As drafted, the Johnson-Crapo bill would allow big banks to originate, aggregate, and guarantee mortgages. Small lenders worry such vertically integrated companies could price them out of the business.
Mortgage applications, including requests for refinancings and for home purchase loans, rose from the previous week for the week ended April 11.
Ginnie Mae has halted the transfer of mortgage servicing rights from Bank of America to a nonbank servicer because of missing documents. The agency is asking the top servicers for an inventory of loans with missing documents.
The proposed Small Lender Mutual cooperative would be expensive for small firms to capitalize, and its securities may get inferior pricing compared to those issued by large banks and nonbanks.
Lenders are increasingly using U.S. courts to foreclose on delinquent homeowners in states where it's not required to reduce the risk of falling afoul of new protections.
Programs to help underwater borrowers with second liens are languishing and the Treasury's authority to create and fund new ones under the Troubled Asset Relief Program expired several years ago.
Ginnie Mae is declaring its reverse mortgage securitizations off-limits for a new type of product that would require the servicer to take interest rate risk.
FHA reform would serve as a major enhancement to the Johnson-Crapo proposal as it could ensure long-term viability of both the MMI and new Mortgage Insurance Fund.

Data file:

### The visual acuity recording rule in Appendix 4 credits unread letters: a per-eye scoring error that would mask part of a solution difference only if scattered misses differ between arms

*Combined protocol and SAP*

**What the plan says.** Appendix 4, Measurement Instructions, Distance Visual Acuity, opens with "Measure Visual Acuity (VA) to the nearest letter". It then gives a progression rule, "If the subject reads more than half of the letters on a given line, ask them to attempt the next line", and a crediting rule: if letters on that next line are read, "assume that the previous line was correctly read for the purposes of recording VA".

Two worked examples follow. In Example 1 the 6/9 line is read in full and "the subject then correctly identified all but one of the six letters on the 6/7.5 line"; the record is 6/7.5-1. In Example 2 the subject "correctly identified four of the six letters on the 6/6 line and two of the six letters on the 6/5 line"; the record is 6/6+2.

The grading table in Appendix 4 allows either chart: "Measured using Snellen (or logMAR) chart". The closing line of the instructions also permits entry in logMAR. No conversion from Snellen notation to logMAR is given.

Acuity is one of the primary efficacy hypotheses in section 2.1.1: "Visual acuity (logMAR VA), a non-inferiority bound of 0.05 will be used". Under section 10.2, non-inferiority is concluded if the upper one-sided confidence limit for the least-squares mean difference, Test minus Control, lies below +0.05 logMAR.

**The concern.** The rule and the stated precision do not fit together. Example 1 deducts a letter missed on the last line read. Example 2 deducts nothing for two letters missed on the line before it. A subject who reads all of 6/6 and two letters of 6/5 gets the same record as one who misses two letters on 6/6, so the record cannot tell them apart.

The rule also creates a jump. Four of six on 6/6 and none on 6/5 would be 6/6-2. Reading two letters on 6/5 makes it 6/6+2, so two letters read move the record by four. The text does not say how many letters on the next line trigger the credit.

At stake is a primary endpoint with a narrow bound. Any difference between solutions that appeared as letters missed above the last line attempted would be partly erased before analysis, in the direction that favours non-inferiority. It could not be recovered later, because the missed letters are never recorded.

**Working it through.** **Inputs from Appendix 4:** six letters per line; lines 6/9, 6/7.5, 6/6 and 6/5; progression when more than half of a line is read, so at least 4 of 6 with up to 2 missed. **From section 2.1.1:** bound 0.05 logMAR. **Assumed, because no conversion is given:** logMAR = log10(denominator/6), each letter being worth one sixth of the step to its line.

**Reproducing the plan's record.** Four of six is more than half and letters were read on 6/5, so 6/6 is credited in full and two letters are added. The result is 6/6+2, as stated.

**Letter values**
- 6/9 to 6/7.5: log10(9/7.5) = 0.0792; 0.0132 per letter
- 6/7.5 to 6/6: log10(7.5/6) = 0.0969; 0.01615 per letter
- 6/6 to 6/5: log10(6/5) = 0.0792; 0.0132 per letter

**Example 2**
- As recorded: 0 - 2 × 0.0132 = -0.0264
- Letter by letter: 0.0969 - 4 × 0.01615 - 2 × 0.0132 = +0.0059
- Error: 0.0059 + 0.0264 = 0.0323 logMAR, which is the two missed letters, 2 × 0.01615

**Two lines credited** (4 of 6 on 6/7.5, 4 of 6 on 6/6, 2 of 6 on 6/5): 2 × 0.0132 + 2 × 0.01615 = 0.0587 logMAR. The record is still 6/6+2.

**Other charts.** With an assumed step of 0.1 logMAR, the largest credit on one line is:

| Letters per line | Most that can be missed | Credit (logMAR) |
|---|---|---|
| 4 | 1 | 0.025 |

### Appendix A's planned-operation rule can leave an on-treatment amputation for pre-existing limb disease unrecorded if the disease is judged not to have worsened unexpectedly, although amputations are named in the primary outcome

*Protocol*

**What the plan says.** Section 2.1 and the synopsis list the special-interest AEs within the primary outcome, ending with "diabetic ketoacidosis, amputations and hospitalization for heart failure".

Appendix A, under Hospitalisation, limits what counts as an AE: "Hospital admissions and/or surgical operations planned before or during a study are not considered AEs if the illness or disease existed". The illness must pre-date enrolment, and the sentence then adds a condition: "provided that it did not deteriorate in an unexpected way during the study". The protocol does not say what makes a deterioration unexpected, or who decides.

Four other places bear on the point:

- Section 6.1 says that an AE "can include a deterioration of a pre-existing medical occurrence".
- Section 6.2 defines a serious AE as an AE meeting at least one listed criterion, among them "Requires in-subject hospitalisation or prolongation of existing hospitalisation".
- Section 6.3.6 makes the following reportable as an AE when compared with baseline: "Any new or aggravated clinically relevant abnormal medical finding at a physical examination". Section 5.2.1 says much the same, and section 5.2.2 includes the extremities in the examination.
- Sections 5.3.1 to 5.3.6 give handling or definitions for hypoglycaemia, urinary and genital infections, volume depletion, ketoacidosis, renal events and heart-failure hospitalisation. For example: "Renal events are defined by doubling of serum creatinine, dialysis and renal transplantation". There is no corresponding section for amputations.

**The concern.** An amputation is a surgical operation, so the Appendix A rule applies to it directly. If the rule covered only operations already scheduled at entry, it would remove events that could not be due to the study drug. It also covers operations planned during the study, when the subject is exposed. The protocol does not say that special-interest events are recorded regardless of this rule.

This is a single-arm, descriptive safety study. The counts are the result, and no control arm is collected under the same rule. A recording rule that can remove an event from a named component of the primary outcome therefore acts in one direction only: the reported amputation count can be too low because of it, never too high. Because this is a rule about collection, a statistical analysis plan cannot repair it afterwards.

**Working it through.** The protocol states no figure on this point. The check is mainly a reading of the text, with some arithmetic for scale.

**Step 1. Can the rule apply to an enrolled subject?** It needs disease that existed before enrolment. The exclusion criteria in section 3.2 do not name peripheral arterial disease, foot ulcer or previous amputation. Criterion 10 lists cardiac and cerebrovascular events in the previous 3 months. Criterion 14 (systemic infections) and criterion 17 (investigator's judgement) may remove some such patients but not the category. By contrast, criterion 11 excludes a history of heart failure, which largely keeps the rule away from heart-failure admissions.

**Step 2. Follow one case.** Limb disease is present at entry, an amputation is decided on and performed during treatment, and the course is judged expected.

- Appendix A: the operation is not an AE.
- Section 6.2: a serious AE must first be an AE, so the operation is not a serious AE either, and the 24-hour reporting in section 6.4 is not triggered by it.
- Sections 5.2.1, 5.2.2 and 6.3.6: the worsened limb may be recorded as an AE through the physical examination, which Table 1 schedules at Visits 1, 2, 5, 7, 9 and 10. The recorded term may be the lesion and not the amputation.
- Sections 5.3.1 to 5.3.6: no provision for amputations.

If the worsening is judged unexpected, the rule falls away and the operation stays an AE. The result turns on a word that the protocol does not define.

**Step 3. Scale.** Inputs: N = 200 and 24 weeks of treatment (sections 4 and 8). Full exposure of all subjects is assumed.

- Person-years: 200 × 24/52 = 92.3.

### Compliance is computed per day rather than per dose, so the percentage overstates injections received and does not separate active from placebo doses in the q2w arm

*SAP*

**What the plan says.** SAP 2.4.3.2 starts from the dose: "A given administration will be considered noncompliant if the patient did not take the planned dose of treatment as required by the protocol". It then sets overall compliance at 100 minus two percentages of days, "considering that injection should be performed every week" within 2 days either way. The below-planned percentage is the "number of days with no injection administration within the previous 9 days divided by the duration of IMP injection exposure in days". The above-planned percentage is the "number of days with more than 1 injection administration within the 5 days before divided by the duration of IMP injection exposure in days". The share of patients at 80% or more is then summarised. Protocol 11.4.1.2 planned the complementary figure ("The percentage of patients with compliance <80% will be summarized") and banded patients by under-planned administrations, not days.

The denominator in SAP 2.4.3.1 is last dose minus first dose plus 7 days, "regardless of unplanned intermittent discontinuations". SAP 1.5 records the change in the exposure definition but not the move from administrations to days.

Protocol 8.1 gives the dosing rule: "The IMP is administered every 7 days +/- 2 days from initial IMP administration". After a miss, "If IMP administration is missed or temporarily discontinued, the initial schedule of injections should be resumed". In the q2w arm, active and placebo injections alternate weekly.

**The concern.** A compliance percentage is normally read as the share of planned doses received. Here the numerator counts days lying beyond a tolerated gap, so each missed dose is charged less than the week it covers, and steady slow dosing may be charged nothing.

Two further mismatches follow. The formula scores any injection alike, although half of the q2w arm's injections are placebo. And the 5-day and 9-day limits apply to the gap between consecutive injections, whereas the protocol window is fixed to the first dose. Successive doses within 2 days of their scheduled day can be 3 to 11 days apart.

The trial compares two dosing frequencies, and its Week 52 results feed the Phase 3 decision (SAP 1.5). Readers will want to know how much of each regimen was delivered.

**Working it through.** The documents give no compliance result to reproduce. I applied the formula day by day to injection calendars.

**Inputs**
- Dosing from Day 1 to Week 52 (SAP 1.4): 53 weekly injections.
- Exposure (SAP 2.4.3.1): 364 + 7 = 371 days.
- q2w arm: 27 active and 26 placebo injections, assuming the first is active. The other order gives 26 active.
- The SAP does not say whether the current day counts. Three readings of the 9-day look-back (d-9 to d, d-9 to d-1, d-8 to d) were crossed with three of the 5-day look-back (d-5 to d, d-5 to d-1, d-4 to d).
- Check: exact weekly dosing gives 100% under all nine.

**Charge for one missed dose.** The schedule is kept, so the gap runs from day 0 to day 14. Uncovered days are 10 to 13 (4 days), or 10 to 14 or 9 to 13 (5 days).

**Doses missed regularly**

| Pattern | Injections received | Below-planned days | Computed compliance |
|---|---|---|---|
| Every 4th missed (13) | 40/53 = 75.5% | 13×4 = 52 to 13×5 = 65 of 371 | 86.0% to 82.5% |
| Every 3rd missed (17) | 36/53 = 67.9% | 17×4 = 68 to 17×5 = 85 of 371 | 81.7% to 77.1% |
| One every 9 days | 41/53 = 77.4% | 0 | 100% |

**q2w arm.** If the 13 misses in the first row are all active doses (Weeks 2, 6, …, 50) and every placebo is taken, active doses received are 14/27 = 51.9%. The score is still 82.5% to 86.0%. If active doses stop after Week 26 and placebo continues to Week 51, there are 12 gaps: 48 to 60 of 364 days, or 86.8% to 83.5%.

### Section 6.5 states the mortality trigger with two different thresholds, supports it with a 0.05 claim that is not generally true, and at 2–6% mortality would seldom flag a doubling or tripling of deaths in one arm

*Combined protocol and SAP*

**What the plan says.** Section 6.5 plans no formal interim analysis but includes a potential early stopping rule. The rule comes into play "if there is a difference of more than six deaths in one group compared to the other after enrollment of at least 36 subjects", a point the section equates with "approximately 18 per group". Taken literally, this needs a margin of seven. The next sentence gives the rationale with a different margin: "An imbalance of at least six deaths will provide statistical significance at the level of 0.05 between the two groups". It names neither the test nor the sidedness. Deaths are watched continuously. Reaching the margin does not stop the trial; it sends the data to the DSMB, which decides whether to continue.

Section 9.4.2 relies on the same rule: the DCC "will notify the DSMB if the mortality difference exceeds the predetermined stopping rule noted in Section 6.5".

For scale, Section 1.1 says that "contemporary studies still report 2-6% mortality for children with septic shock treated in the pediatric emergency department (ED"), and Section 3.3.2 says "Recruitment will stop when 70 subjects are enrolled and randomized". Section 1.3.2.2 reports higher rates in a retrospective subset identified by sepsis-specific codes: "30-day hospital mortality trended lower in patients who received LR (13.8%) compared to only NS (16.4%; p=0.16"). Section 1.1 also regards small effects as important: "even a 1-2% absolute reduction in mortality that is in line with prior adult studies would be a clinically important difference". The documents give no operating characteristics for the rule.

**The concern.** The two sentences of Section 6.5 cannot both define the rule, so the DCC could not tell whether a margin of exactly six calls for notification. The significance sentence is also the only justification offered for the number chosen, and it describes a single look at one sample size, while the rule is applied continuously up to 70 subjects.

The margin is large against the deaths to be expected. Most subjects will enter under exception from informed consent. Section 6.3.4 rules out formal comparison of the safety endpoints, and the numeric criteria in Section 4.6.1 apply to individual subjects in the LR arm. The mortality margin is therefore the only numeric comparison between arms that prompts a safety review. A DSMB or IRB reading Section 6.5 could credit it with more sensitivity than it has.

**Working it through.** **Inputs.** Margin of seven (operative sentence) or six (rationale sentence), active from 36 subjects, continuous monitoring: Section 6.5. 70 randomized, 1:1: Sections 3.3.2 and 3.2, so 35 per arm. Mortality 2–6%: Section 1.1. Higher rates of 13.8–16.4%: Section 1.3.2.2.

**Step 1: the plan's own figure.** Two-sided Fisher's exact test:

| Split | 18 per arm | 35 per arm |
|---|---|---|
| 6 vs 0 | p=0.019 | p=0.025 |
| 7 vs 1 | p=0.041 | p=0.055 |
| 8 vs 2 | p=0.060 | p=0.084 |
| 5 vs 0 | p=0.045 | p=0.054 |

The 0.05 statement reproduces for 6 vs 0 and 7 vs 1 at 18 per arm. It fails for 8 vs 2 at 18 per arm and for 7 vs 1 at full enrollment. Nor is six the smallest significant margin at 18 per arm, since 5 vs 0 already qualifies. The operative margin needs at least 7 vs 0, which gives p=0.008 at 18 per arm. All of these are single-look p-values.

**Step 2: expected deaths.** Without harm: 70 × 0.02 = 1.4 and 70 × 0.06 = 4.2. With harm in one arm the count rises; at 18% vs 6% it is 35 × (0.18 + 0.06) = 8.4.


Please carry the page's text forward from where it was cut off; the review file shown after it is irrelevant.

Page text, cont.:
The minimal staffing and low net worth of so-called mini-correspondents which critics say are really mortgage brokers in all but name could be a precursor to an uptick in bad loans.
Rep. Maxine Waters' plan to overhaul the mortgage finance market may be dead-on-arrival in the House, but it is still likely to help determine the fate of a separate Senate bill seen as the leading congressional attempt to enact reform.
Tax provision would help distressed homeowners seeking workouts and short sales from being penalized by the IRS.
Rising home prices have emboldened some lenders to search for remaining underwater borrowers who have not refinanced. Wishful thinking? Maybe, but with home purchases scare, lenders have few other options.
Bank of America should win dismissal of a Justice Department lawsuit accusing it of misleading investors about the quality of loans tied to $850 million in mortgage-backed securities, a judge said.
Mortgages at the nation's largest financial institutions continued to improve for the fifth consecutive quarter at the end of last year, an indication that 2013 was a steadier year for mortgage portfolios than the quakes seen following the housing crisis.
Carol Galante has a challenge: Spur lenders to take more care when originating Federal Housing Administration loans, without scaring them away or causing them to hike pricing to cover the additional risk.